Tech gifts for the whole family
Buying gifts for the whole family can be a daunting task. Keeping track of everyone is a chore, and figuring out what to buy is even worse. So this year, rather than suffer through the anxiety of scrambling to get everything together before Christmas morning arrives, check out our list of high-tech gadget gifts for the whole family.
Motorola MotoActv ($249)
The newly announced MotoActv from Motorola is more than just an MP3 player; it's a workout buddy and fitness trainer, too. This watch-sized touch screen device (which, incidentally, also works as a watch) keeps track of pace and distance traveled when walking, running or cycling. Heart rate is monitored wirelessly. And the MotoActv even automatically analyzes songs to choose tracks that will make Dad feel like running an extra mile.
After a hard day's work, nothing tastes better to than that pint of homemade brew. And nothing makes having one easier than the aptly named Beer Making Kit from Williams-Sonoma. Complete with all the necessary fixin's, the kit includes a one-gallon fermentation jug, a three-piece chambered airlock, four feet of tubing and all the various ingredients needed to make either an IPA or a Summer Wheat ale. After 17 days, when the beer is ready to drink, Pops will have a favorite new hobby, guaranteed.
Amazon Kindle Fire ($199)
The hot new thing in the world of e-readers is the Amazon Kindle Fire. Part e-reader, part tablet, the 7-inch Kindle Fire runs on a modified version of Google's Android operating system, customized to make it easy to purchase anything from e-books to paper towels from Amazon's gargantuan product inventory. The high-resolution screen makes e-books and digital magazines look excellent, and the super-touch Gorilla Glass makes the Kindle Fire able to withstand the mishaps of which moms are all too familiar. Check out our Kindle Fire Review.
Apple iPhone 4S ($199)
Sleek, stylish and cool, the iPhone 4S remains the phone to have. The improved 8-megapixel camera, which can shoot full-HD 1080p video, is the first camera on a phone that's good enough to make mom's old point-and-shoot redundant. The 3.5-inch Retina display remains the one of the best in the industry and the super-fast A5 processor makes navigating through all the phone's features a breeze. But the real plus for Mom is the easy-to-use, feature-rich iOS 5 operating system. The included Reminders app will make it easy for her to take care of everything on her plate. And the impressive Siri voice recognition assistant allows her to command her device just by speaking. If only the kids would be so responsive…Check out our iPhone 4S review.
Motorola Triumph ($300)
Loaded with Google's Android OS, the Motorola Triumph is the first Android handset available on Virgin Mobile's pre-paid network. That means you can give the teen in your life the big, 4.1-inch touchscreen display, 5MP camera and access to the Android Marketplace without having to worry about him or her racking up mountains in overages. All-in-all, the Triumph is the must-have device for anyone looking for a pre-paid handset option, teenagers included.
Roku LT ($50)
All teens want is their independence. So give your favorite high-schooler the ability to control his or her own personal entertainment system with the LT video streaming box from Roku. The Roku LT connects to the Internet via built-in Wi-Fi, and can access over 300 channels, including Netflix, Hulu Plus, Crackle, Pandora and Disney. (Some require a paid subscription to use.) And if your teen will soon be headed to college, just unplug the Roku LT, toss it in their bag, and their dorm room entertainment system is more or less taken care of.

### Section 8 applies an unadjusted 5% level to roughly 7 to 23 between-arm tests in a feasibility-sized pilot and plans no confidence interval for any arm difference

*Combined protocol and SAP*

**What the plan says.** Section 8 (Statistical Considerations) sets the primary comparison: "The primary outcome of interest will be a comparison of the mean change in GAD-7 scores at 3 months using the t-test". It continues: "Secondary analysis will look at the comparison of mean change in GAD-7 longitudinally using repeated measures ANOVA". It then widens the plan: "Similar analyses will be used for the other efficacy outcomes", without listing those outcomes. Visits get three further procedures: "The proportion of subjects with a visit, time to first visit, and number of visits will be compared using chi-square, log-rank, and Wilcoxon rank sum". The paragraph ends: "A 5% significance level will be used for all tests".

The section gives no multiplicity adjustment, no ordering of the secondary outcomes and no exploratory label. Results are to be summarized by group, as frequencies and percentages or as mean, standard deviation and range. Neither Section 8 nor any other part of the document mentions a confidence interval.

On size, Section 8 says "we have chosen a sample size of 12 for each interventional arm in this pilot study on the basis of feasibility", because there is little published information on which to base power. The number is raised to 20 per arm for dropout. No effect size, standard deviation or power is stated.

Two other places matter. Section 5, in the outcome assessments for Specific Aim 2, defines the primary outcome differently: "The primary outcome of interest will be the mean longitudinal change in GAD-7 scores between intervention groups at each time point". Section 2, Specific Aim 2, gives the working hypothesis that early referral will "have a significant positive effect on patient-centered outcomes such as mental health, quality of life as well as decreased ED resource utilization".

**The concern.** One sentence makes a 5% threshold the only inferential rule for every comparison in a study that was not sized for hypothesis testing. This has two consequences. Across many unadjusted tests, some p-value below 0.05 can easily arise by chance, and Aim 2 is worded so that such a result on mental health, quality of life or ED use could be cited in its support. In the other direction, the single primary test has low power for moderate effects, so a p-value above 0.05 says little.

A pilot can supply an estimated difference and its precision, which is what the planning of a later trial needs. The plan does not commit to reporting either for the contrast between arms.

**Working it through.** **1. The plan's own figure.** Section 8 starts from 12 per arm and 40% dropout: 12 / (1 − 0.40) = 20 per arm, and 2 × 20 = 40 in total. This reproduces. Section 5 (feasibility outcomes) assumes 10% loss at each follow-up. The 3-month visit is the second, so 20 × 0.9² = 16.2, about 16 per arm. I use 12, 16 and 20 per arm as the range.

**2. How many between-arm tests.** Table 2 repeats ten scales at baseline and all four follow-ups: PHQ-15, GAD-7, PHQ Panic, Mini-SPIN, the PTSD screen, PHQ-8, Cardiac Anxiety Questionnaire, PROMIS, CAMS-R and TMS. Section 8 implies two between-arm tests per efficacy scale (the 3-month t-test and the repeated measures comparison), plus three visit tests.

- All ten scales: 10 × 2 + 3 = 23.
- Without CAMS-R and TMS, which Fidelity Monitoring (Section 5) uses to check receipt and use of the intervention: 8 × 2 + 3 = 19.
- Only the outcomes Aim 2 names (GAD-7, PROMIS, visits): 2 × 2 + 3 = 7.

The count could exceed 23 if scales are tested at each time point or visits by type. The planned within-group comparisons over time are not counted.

Add a dose of magic to your favorite little Harry Potter fan's life with the Kymera Magic Wand universal television remote control. Complete with its own stylized storage box and an instruction booklet that looks like an ancient scroll, the Magic Wand can connect to most televisions and other remote-controlled devices. The device is pre-programmed with 13 gestures, like flicks, swishs, and stabs, that make changing the channel as satisfying as summoning your first patronum spell.
Turn a lazy afternoon into a game of (harmless) covert warfare with the NERF Longstrike Sniper Rifle. Measuring a full three-feet long, the Longstrike Sniper Rifle is the longest NERF gun ever made. It breaks down into three separate parts, for realistic sniper assembling. And with a shooting range of 35-feet, nobody in the neighborhood will be safe from getting hit with a headshot by a neon yellow dart.
Tagg Pet Tracker ($100 + $8/month)
Even the best dog can wander off if there's a squirrel involved. So to keep your pooch from being lost forever, strap on the GPS-powered Tagg pet tracker. The Tagg, which costs about $99.95 for the first device, plus an $7.95 monthly service fee, attaches to your dog's collar, allowing you to watch where Fido goes from a Web browser or mobile phone. (Additional Tagg collars cost $90, plus $0.95 a month for service.) Users can also create a "Geofence," which alerts the owner any time the pup wanders outside the designated area. The battery lasts up to 30 days on a single charge, and the user will receive a text message when the battery is running low.
FroliCat Bolt ($20)
Keep your cat (or dog) entertained forever with the FroliCat laser toy. The Bolt's secret is a moving laser pointer, which swoops and sways around the house, causing cats to lose their minds with fun chasing excitement. Turn on automatic mode, and set the device down on any flat surface to give your kitten some quality play-time, or pick it up in your hand to create your own laser-tastic game. The Bolt even includes a timer so the device will turn off after 15 minutes.
This article was originally posted on Digital Trends